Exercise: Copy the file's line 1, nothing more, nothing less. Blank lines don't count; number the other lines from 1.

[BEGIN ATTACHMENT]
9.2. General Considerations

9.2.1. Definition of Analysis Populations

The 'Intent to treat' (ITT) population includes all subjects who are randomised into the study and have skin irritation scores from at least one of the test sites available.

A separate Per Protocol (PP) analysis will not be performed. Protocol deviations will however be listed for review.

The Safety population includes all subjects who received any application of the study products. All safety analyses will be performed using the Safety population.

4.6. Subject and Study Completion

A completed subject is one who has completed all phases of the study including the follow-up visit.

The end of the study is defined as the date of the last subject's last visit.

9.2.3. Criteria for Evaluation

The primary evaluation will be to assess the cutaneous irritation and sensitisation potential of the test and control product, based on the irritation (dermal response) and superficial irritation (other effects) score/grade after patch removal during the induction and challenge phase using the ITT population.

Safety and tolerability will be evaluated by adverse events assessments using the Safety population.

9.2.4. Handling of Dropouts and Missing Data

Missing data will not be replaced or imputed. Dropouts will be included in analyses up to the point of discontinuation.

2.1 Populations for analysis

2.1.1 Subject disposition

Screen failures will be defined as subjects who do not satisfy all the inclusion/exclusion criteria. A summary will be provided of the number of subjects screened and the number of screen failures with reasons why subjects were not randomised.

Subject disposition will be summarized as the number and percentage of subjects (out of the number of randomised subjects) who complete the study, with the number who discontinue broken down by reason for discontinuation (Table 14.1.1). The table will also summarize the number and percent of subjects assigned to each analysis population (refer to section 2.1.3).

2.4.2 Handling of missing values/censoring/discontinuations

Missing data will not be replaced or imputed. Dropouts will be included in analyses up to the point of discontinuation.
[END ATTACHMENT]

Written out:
9.2. General Considerations